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Mary Poppins (1964)
Mary Poppins is a 1964 musical film starring Julie Andrews and Dick Van Dyke, produced by Walt Disney, and based on the Mary Poppins books series by P. L. Travers with illustrations by Mary Shepard. The film was directed by Robert Stevenson and written by Bill Walsh and Don DaGradi, with songs by the Sherman Brothers. It was shot at Walt Disney Studios in Burbank, California. Julie Andrews won the Academy Award for Best Actress for her performance as Mary Poppins and the film also won Oscars for Best Film Editing, Original Music Score, Best Song for "Chim Chim Cher-ee" and Best Visual Effects, and received a total of 13 nominations. The film opens with Mary Poppins (Julie Andrews) perched in a cloud high above London in Spring 1910. The action descends to Earth where Bert (Dick Van Dyke), a Cockney jack-of-all-trades is performing as a one-man band at a park entrance. The spectators watching him include: Ms. Persimmon (Marjorie Eaton), Miss Lark (Marjorie Bennett) and Mrs. Corry (Alma Lawton). He suddenly senses that his good friend is about to return.
Andrews is just perfect in the title role, a mystical nanny who literally falls from the London sky and into the lives of two lonely children in 1910. The kids desperately need some kind of attention. Their father (David Tomlinson) is a workaholic, brown-nosing banker, who treats his kids as two obstacles in keeping an orderly home. Mom (Glynis Johns) is no better, a dingbat who prefers supporting social causes to spending time with her kids. Funny how little things have changed, huh?
For little Jane and Michael -- whose rhyming advertisement for a perfect nanny magically reaches Mary -- this new hire is a savior. She mixes learning with fun and she has no problem bursting into song and dance at a moment's notice. Plus, she has a friend with similar talents, Bert the chimney sweep (Dick Van Dyke, who's every bit as good as Andrews is). Of course, Mary's unorthodox methods irritate George to no end. Through a little mental trickery, she's able to stay on the job and teach George a lesson or two about being a better father.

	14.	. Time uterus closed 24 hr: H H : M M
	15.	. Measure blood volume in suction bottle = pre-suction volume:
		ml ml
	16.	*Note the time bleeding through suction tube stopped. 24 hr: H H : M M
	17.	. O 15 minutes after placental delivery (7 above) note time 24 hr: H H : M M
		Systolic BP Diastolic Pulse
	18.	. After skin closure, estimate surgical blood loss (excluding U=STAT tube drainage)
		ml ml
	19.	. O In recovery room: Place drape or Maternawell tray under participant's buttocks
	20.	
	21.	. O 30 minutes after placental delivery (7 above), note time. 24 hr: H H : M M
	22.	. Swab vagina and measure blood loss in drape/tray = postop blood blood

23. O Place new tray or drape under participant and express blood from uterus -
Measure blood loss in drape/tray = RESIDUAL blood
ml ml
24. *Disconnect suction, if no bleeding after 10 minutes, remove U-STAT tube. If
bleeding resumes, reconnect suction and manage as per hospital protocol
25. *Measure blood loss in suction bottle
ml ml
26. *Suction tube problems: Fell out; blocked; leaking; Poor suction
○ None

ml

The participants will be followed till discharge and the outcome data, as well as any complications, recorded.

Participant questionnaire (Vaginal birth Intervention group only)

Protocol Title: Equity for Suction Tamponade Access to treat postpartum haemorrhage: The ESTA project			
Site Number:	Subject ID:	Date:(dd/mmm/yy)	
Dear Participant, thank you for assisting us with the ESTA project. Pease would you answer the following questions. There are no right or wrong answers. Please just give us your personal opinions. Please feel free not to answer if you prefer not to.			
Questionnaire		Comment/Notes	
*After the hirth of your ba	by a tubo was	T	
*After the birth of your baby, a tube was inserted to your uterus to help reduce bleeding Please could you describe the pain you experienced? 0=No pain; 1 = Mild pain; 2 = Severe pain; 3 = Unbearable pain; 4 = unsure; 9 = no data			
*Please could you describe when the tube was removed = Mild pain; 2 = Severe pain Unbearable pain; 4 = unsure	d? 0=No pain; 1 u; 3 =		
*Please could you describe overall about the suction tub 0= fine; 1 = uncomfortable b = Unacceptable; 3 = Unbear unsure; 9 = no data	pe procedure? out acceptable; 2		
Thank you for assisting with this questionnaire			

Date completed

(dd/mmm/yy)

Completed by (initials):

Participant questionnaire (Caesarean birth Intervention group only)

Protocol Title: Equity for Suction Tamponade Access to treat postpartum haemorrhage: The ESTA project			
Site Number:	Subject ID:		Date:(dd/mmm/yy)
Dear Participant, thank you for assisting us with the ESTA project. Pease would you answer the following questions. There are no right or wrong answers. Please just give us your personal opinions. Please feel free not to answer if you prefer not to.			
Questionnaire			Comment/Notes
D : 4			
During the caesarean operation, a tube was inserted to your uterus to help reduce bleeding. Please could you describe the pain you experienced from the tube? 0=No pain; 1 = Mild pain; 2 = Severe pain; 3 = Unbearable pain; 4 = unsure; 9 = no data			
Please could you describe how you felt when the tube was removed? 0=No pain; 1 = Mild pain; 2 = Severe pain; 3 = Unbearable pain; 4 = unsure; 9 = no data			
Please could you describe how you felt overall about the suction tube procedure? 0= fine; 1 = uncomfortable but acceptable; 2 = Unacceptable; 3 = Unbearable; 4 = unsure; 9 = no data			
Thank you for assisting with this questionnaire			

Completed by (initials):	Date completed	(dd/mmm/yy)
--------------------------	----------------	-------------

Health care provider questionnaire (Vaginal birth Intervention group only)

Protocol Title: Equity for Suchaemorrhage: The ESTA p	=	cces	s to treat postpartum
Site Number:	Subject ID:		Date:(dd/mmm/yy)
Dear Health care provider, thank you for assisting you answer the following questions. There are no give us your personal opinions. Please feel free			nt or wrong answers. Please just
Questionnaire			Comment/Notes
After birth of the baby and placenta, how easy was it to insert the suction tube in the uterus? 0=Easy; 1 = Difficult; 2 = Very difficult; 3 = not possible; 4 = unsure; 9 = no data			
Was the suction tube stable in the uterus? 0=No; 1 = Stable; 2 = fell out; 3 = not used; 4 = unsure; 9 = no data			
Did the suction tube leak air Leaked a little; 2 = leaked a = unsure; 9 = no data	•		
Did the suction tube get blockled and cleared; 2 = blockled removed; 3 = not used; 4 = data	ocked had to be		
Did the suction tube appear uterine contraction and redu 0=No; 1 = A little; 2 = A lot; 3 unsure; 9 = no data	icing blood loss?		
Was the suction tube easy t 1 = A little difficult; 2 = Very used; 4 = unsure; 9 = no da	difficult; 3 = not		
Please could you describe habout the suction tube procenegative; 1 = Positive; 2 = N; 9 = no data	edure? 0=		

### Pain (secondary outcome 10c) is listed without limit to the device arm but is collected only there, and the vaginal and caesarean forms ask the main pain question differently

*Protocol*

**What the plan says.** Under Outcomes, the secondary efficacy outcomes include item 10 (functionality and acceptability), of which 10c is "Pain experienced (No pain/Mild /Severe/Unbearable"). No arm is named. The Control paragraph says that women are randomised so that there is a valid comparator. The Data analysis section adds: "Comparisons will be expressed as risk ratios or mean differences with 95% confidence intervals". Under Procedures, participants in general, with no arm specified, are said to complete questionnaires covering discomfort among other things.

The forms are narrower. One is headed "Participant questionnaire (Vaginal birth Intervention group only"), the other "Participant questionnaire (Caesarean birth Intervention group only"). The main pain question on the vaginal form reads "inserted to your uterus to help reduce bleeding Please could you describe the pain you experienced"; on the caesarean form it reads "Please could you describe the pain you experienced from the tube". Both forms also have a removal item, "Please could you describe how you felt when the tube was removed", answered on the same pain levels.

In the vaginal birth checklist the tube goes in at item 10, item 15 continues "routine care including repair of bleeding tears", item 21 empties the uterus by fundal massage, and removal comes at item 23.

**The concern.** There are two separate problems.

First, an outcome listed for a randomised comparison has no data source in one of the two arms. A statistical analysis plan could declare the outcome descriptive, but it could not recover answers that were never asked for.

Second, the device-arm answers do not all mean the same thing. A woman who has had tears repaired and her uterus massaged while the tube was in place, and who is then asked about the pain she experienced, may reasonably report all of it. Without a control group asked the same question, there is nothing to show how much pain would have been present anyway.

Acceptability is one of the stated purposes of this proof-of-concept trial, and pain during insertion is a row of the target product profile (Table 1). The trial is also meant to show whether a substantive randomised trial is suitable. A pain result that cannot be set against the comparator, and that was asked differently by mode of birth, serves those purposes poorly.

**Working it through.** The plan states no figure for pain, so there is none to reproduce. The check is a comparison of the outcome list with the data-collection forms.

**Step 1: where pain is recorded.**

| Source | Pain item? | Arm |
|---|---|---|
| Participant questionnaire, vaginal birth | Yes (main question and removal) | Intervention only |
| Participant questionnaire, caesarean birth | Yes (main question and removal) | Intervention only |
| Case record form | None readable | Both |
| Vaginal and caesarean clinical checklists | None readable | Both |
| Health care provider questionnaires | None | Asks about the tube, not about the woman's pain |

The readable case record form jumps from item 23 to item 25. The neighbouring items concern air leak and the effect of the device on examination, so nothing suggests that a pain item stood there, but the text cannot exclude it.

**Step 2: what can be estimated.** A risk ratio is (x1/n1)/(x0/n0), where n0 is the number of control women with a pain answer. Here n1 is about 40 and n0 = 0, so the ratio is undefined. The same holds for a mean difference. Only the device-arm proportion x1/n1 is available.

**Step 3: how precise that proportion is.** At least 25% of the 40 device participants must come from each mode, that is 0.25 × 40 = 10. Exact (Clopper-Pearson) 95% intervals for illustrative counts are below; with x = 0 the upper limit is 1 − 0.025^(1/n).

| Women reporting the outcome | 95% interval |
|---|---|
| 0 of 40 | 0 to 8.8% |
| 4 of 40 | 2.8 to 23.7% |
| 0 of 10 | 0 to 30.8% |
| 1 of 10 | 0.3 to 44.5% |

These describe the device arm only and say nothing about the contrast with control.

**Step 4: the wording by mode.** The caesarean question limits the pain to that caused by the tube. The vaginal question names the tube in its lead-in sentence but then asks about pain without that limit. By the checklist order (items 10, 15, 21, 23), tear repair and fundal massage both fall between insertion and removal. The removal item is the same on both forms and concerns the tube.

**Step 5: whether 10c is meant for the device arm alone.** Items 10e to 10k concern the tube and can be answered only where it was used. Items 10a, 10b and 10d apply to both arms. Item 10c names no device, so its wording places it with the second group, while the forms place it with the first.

Mary Poppins certainly isn't timeless because of its periodic animation, which the crew at Pixar could probably put together on a lunch break. Simply put, every kid wants an adult who is their ally, who upon their arrival offers a world of magic and fun. Who is Mary Poppins, if not the perfect embodiment of that idea? She can make a room clean itself, enable snow globes to tell touching narratives, and make chalk drawings come to life. Kids will be floored by the magical possibilities. The movie's playful goofiness, courtesy of Van Dyke, Ed Wynn, and bouncy songs (which come one right after the other) will keep everyone glued to the set.
Lessons are offered in Mary Poppins, but not in a way that'll have kids or adults rolling their eyes. In fact, the movie's educational stances are meant more for parents -- don't act so wrapped up in the material world, pay attention to your kids -- but in an amusing way that agrees with the movie's joyful tone. The message is clear: Everyone should take care of their jobs and responsibilities, but have fun as well.
Those are lessons worth learning, especially if the teacher has a perfect singing voice and the demeanor of the world's coolest aunt. And no, I'm not talking about Anne Hathaway.
DVD extras on this 40th anniversary include reunion interviews, a short animated film hosted by Andrews, a deleted song from the film, behind-the-scenes footage, a trivia track, and games for the kids.
The 45th Anniversary DVD offers about the same stuff, plus a backstage look at the new Mary Poppins Broadway show.